Exploring the how and why of assessment: 'I think I expected it to be more black and white'

by The Assessment Network, 04 November 2021
woman at laptop drinking cup of coffee

Kirsty Parkinson is the Awarding Assessment Manager at The Chartered Institute of Procurement & Supply. After a career in quality management, Kirsty found a passion for assessment and a desire to take a deep dive into the nuts and bolts of it. In 2019 she enrolled on the Postgraduate Certificate in Educational Assessment (PGCA), which is run jointly by Cambridge Assessment Network and Cambridge University Faculty of Education, to explore the how and why of assessment. Here she talks to us about how the course equipped her with the knowledge and tools to evaluate and innovate in her assessment practice.

Hi Kirsty, firstly would you like to tell us a bit about your career to date?

I've been at the Chartered Institute for Procurement & Supply (CIPS) for seven years and I'm currently the Awarding Assessment Manager. I look after CIPS regulated exams, which are taken all around the globe, in the UK, Africa and the Middle East.

My background is in quality management and legal compliance and I previously worked in the food industry and professional services. I think quality management prepared me really well for working in assessment, as in a lot of ways it's the same.

Assessment is about getting it right first time. It's not fixing it after the exam has been sat. It’s also about being able to pick up a framework and understand how that should be applied which, as it turns out, is a very transferable skill.

Did the world of assessment surprise you in any way?

The world of assessment was hugely surprising to me. I think I expected it to be more black and white.

I was surprised at how varied it is; how many different types of assessment there are and how detailed the quality measurement has to be when you're doing it properly. I found it really, really interesting, it grabbed my attention straight away.

I was fortunate that when I started my role at CIPS that there were lots of people I was able to learn from, so I wasn't in the deep end doing the job by myself.

Thinking back to when you enrolled on the PGCA, what was your motivation behind that?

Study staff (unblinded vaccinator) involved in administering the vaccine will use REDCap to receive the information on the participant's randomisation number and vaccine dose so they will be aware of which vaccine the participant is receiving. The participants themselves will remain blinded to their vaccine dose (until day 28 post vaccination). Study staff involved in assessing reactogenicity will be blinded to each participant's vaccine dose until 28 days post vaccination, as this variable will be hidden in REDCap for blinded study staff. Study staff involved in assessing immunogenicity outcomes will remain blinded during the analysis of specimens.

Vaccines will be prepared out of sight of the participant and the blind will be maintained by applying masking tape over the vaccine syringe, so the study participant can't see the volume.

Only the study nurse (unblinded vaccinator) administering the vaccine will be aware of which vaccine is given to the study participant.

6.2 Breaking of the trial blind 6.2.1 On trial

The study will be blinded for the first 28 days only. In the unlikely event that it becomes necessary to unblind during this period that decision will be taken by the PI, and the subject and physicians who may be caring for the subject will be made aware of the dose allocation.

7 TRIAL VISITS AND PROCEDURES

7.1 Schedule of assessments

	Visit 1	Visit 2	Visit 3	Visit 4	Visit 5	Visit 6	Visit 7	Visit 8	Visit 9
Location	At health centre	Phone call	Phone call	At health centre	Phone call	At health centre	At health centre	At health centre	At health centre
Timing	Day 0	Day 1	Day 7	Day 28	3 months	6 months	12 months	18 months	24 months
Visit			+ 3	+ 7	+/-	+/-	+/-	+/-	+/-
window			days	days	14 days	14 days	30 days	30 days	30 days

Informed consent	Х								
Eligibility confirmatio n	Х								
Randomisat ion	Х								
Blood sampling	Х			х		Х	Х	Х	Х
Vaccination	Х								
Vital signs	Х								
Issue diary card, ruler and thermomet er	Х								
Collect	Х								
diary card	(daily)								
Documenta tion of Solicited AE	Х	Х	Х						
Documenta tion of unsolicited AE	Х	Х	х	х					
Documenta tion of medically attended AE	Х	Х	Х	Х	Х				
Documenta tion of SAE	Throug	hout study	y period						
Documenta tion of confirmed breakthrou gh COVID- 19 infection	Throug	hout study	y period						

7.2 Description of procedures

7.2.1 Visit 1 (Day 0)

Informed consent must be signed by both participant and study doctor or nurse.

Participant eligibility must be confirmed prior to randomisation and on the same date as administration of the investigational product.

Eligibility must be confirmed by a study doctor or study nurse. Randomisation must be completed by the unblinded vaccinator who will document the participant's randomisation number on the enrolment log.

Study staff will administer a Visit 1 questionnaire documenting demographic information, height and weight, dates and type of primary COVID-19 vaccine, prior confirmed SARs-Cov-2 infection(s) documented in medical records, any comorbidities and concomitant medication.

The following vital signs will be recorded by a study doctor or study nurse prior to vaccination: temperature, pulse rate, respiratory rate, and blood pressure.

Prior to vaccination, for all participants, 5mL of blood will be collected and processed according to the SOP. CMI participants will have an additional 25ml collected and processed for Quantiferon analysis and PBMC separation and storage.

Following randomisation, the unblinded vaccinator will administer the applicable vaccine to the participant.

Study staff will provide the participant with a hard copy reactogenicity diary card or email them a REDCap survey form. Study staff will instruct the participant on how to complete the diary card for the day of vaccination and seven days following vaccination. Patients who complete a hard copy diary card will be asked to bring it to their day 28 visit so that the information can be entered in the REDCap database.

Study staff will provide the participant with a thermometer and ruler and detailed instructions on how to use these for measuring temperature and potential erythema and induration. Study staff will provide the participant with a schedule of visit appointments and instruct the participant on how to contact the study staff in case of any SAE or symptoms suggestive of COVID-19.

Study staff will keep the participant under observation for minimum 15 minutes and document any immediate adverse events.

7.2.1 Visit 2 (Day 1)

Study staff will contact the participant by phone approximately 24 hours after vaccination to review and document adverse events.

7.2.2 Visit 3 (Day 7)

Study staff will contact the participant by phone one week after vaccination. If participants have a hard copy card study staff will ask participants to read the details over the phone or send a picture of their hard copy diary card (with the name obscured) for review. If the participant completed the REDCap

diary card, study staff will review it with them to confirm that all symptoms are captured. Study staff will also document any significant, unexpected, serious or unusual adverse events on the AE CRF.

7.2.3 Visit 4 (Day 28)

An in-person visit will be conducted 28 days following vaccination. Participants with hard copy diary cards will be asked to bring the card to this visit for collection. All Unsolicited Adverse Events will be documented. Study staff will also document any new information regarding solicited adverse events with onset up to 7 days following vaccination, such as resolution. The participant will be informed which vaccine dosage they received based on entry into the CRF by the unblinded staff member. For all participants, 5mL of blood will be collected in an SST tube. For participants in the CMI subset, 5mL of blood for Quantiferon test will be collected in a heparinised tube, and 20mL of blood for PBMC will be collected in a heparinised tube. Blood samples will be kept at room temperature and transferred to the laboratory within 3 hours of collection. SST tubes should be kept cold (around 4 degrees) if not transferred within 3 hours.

CIPS had a certain way of doing things, and that was all very well and good. But it wasn't always clear to me why we were doing those things. I needed to understand more about the framework that those processes sat within and why they were there.

I also knew that we were on the cusp of change, changing assessment methodologies, changing from paper to online. So knowing that we had a few years of quite transformational change ahead of us, I had lots of questions I needed to work out the answers to. And these are not things you can find on Google!

Plus, I was just very curious. I like to understand things in depth. I don't just want a surface level understanding. I want to really get into the weeds of things, to understand why we do the things that we do, and see if there's a better way.

On a personal level, I felt I'd become a bit of a Jack of all trades, master of none. I've got all sorts of strange qualifications in my toolbox from pest control, to food safety, to health and safety risk assessments.

So I really wanted to become an expert in assessment. Because assessment grabbed my curiosity and it felt like I found my home.

Do you have an example of a question that you needed the answer to, but you didn't have?

We have a process for standardisation before we mark exams, but there's nothing out there that says a variance of three marks is good and a variance of 10 marks is bad. That's an example of something you can't find online. There's so much you need to know. There are a lot of questions underneath.

That's why Google doesn't just come up with a number. Because the answer is, ‘it depends’.

If you don't do this kind of training, you can't know the answers to these questions. And you might think everyone else knows except you. But they don't if they haven't understood the core principles of what validity is and what it is you're trying to achieve.

What were your key takeaways from your learning on the PGCA?

So one of the big takeaways for me was having access to all the research. I actually kept doing more research than the PGCA required me to do because I'm so curious and I kept finding things that were interesting. And the great thing about the PGCA is it teaches you how to evaluate that research.